Plans for a major new multi-million pound development in the heart of Armagh City will be lodged later this month, Armagh I can exclusively reveal.
An ambitious scheme to redevelop one whole side of Ogle Street, which will cost in excess of £5 million, will be submitted to ABC Council planners towards the end of February.
Architects drawings show approximately 60 units – in a courtyard-style development – in what the owner describes as “city centre living”.
Plans for the redevelopment of the site, a large derelict wasteland, have long been in the pipeline, but latest drawings suggest a definite way forward.
Speaking to Armagh I, the city-based developer, explained that while many proposals had been explored in the past, it’s the original idea of city centre living which has won out as both the most viable and most suitable proposal.
Should the project receive the green later this year, the construction work will initially create in the region of 50 jobs.
And the developer has high hopes his proposals will be looked upon favourably, having already secured planning permission for a mixed use development, of both shops and housing, a number of years back.
An amended application will be put forward for housing only; housing which will be a mix of red brick and rendering, keeping with the Georgian flavour of Armagh’s streetscape – while also bringing Ogle Street back to how it once looked.
The 1.47 acre plot has been left undeveloped and overgrown since the illegal demolition of a row of 18th Century properties back in November 1997.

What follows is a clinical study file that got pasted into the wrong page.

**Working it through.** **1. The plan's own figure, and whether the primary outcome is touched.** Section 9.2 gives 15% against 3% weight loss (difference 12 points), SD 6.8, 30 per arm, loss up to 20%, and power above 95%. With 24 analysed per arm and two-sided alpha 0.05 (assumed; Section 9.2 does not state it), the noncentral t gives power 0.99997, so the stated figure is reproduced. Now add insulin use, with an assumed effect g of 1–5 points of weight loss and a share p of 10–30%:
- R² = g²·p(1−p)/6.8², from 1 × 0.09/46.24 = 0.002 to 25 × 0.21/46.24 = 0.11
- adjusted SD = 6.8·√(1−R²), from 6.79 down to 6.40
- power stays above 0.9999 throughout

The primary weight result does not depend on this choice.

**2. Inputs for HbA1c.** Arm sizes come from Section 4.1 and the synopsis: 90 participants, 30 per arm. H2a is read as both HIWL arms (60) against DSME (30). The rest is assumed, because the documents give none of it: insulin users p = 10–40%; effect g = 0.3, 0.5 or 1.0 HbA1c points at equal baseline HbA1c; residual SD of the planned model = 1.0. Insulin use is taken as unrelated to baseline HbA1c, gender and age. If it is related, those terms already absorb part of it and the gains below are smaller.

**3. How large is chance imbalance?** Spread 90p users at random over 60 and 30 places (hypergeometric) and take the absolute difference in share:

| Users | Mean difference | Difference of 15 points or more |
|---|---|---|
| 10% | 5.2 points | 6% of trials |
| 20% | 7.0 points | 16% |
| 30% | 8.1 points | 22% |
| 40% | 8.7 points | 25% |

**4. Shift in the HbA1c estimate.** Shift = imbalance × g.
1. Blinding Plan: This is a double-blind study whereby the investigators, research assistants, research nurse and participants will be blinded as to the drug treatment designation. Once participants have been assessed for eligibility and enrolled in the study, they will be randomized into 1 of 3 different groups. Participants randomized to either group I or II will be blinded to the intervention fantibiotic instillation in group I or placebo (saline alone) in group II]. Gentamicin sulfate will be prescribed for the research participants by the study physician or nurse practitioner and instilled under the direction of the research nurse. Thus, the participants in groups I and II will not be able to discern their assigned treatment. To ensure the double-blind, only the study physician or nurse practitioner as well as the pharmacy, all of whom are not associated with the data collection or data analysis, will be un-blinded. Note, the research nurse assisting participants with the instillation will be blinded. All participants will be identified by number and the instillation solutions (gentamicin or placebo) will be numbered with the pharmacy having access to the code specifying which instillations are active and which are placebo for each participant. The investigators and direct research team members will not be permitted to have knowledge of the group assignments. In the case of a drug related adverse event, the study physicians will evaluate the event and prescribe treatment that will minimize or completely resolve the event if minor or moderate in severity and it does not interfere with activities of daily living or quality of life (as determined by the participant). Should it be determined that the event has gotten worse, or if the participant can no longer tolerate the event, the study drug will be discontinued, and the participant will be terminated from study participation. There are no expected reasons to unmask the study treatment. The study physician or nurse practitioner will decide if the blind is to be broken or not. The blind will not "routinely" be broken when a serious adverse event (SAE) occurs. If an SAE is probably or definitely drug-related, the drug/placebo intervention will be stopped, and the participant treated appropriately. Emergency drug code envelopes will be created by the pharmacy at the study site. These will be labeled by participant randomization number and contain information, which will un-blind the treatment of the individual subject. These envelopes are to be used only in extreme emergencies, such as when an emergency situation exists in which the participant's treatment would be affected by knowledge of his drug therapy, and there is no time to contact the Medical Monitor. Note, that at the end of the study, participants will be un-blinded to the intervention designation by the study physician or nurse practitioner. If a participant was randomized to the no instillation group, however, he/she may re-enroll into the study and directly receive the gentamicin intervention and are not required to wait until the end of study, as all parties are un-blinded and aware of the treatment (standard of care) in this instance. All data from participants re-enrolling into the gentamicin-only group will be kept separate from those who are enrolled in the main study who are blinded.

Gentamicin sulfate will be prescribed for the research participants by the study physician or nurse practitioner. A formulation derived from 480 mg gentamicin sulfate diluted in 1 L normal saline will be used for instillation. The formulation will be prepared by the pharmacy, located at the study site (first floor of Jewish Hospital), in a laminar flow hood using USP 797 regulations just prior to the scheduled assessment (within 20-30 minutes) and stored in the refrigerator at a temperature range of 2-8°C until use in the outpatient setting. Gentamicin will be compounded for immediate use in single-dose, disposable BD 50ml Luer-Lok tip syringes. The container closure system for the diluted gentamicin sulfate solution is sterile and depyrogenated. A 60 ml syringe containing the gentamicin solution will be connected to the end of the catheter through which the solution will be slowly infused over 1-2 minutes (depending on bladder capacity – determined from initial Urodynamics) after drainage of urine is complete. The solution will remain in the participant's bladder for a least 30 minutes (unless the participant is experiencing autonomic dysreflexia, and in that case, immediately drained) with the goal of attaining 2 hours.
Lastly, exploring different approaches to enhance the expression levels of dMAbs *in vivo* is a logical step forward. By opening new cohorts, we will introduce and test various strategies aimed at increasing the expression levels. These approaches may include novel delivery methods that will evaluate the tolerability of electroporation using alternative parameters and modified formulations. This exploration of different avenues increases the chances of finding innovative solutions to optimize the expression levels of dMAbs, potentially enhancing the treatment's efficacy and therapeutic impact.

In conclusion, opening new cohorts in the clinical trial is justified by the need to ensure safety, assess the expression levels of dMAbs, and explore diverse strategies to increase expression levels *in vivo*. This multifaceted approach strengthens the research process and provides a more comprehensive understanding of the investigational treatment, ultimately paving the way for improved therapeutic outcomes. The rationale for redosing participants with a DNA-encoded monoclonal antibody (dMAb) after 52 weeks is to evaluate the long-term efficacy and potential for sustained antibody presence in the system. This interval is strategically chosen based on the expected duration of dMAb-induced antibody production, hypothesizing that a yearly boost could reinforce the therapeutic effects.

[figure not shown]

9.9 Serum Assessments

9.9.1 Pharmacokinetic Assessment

Now, the developer hopes to breathe new life into Armagh, and into a city centre he says is begging out for increased footfall.
“We need to be thinking more about modern, vibrant, city-centre living,” he told Armagh I.
“Armagh is not a commercial hub; it’s not like Belfast or Newry. We conducted plenty of research and Ogle Street does not need more shops, there is no desire to make that a commercial hub.”
He added: “There are plenty of empty store fronts. We don’t need more shops, we need more people.
“And this will bring people back into the city centre, close to the local amenities.
“You don’t need a car to visit the supermarket, go for a coffee, or the theatre, it’s all on your doorstep.
“Whether it’s the young person looking a first home or older people, who may live more rurally, and looking to feel safer and less reliant on others, it’s the perfect opportunity.”
Preparatory work is currently ongoing on the site with the former Bennett’s newsagents store being transformed into a main office for the developer.
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